At United Way, we know that some problems - violence and abuse - keep people trapped in isolation. That’s why we fund programs that support those in our community suffering in silence.
When Peggy is asked how life is different because of the help she got at The Women’s Center, she answers right away: “Now, I have hope.”
Smiling and confident, Peggy today is a lot different from Peggy ten, five, or even one year ago. “If I were someone else listening to my story, I wouldn’t believe it.”
Peggy first reached out to The Women’s Center when she and her young son fled domestic violence. “We were homeless with nowhere to turn,” remembered Peggy. “The Women’s Center helped us file a restraining order against my husband, find safe housing, and provided counseling for both of us. It was a saving grace.”
The Women’s Center in Waukesha provides safety, shelter, and support to empower people of all genders impacted by domestic abuse, sexual violence, child abuse, and trafficking. United Way funds five programs through The Women’s Center, which is the only resource of it’s kind in Waukesha County.
In 2017-2018, more than 7400 people accessed United Way-funded behavioral and mental health resources like those provided by The Women’s Center.
Years later, Peggy was in a loving marriage with a blended family of five children, but something still haunted her. “The second time I came to The Women’s Center was to deal with the childhood sexual abuse I had experienced,” recalls Peggy. “I knew if I stayed stuck in that broken place, it was going to continue to negatively affect my family.”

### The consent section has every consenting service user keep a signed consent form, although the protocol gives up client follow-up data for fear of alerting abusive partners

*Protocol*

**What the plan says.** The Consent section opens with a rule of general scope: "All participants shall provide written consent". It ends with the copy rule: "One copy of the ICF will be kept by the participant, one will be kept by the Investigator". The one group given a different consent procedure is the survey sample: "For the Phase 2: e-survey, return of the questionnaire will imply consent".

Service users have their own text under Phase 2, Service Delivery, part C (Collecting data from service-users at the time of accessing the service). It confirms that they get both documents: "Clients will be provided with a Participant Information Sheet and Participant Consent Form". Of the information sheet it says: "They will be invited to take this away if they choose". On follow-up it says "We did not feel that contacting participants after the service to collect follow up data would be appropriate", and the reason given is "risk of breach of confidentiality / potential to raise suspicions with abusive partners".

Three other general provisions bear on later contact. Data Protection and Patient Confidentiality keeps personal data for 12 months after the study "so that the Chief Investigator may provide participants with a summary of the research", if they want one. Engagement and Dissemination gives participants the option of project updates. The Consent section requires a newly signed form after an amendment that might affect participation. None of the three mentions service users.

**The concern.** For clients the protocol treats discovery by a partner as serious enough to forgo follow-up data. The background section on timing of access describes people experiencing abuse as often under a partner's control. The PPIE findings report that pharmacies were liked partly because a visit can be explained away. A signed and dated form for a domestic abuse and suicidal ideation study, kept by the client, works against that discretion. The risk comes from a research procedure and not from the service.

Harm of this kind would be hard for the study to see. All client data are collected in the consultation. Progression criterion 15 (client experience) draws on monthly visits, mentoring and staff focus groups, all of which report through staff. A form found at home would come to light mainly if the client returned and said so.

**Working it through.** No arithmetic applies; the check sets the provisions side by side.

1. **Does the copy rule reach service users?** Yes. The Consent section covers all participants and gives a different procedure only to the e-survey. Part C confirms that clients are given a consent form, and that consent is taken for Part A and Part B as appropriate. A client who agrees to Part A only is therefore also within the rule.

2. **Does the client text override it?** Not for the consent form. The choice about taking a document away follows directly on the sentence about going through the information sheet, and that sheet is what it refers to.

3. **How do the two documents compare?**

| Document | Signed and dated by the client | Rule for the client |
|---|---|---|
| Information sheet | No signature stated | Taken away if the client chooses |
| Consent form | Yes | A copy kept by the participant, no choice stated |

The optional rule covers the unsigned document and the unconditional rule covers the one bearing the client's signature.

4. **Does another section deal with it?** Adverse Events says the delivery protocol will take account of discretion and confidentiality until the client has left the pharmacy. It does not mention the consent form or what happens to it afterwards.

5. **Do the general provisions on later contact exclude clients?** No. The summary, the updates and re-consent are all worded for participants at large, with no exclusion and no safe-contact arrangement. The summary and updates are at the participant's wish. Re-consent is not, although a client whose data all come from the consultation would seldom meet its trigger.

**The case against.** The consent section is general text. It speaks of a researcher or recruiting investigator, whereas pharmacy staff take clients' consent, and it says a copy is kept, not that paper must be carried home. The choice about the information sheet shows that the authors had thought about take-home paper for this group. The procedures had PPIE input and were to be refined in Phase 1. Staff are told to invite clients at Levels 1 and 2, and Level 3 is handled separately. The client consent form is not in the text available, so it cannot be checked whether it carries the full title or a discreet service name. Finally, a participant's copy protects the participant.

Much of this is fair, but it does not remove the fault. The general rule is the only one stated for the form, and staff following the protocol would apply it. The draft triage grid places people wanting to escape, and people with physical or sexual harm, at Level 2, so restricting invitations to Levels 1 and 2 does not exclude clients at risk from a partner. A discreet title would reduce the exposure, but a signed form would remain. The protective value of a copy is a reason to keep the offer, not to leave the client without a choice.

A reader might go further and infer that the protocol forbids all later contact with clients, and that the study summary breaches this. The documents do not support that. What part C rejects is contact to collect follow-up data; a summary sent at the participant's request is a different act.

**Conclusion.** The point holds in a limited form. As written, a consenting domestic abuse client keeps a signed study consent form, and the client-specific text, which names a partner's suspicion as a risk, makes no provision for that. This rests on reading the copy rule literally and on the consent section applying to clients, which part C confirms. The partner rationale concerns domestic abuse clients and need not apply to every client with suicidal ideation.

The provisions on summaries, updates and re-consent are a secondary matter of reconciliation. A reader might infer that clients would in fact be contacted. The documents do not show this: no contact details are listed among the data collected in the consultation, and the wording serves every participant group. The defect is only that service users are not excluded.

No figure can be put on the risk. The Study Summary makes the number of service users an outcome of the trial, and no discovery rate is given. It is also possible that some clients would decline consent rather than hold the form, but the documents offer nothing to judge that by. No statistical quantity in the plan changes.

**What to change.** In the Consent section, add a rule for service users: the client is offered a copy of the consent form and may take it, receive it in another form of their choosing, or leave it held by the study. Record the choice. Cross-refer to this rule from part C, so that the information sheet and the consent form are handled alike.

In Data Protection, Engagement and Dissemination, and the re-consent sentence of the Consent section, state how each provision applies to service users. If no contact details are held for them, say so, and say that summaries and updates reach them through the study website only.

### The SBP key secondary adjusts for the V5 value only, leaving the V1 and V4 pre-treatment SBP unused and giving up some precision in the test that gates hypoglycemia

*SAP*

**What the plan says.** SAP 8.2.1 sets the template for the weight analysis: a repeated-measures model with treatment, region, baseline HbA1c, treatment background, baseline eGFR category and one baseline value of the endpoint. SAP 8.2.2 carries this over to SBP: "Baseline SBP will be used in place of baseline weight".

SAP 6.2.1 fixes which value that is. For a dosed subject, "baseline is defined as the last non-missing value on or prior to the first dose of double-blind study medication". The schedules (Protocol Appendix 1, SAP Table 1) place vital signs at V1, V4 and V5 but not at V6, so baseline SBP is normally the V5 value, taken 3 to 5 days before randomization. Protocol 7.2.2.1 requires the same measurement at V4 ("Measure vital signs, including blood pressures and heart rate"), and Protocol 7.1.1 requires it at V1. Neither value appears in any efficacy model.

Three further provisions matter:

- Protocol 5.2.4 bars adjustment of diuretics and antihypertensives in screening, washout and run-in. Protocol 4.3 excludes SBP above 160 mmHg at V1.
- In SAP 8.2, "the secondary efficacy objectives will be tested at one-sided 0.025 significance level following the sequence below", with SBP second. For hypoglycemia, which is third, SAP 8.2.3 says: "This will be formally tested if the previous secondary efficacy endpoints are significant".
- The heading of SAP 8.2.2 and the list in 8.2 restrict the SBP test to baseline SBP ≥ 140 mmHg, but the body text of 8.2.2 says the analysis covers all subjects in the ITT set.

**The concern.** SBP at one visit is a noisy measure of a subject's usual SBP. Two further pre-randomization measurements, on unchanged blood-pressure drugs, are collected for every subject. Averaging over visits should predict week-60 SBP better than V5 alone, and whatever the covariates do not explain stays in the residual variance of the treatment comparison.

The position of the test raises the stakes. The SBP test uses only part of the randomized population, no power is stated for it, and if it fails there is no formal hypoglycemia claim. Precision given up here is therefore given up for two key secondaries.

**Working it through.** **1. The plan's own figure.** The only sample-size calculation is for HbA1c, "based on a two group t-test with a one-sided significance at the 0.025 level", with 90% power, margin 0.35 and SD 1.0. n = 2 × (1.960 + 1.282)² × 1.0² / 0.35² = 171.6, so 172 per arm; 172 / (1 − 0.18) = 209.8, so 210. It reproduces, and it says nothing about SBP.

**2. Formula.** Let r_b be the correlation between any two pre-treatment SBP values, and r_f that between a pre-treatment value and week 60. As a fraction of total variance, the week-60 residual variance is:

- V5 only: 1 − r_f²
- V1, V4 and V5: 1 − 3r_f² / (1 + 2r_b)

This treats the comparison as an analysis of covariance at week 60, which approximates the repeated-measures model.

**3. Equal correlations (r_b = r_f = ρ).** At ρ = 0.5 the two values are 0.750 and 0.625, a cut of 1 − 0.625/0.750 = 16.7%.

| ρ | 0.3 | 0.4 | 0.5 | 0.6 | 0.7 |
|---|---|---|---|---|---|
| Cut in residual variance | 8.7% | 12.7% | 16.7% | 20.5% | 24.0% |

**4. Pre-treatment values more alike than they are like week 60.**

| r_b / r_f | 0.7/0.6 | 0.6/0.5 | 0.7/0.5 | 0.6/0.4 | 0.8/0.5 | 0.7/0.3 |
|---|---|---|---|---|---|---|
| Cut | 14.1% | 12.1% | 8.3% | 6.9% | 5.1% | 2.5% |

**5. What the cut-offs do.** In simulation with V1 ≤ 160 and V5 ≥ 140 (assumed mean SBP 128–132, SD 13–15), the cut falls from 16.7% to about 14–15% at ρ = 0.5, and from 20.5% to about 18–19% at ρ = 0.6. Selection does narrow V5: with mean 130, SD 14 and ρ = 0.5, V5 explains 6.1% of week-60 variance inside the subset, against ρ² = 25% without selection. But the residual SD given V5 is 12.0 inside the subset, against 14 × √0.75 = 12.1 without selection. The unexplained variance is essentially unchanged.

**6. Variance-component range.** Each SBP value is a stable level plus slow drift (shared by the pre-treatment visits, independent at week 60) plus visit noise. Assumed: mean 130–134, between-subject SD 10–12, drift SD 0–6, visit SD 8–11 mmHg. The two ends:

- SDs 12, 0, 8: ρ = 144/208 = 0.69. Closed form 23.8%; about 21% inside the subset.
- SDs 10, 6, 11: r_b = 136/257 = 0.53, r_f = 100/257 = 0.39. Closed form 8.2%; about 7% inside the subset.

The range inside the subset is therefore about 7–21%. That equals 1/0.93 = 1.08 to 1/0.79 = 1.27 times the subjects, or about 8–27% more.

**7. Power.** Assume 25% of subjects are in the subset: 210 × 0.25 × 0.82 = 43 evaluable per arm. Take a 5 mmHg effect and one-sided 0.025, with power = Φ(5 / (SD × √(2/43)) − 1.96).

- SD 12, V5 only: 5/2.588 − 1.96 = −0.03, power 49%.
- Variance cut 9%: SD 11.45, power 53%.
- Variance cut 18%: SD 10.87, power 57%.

Peggy met with Madeline, Dual Domestic Violence/Sexual Assault Advocate at The Women’s Center, who helped guide Peggy on the path to healing. Madeline suggested that Peggy might benefit from joining a group therapy program for survivors of childhood sexual abuse.
“There is something about being around other people who have lived through it that was healthy and healing,” recalls Peggy, who loved the program. “Though the program is over, we all still keep in touch and support one another.”
“Peggy was really a leader of that group,” said Madeline. “It’s not easy work, sharing past trauma, but it was incredible to see Peggy rise to the challenge and everyone else follow her lead.”
These days, Peggy leads a fulfilling life at work and at home. She is proud of her youngest daughter, who is heading to college in the fall, and has begun to think about ways that she can help others.
“It’s scary, but I feel compelled to be a voice for others,” said Peggy. “I want those who are suffering to know that there is peace in healing. It’s super hard work, but it’s worth every teardrop, every stressful moment.”
“I would not have survived if it weren’t for The Women’s Center,” said Peggy. “I’m so, so grateful.”
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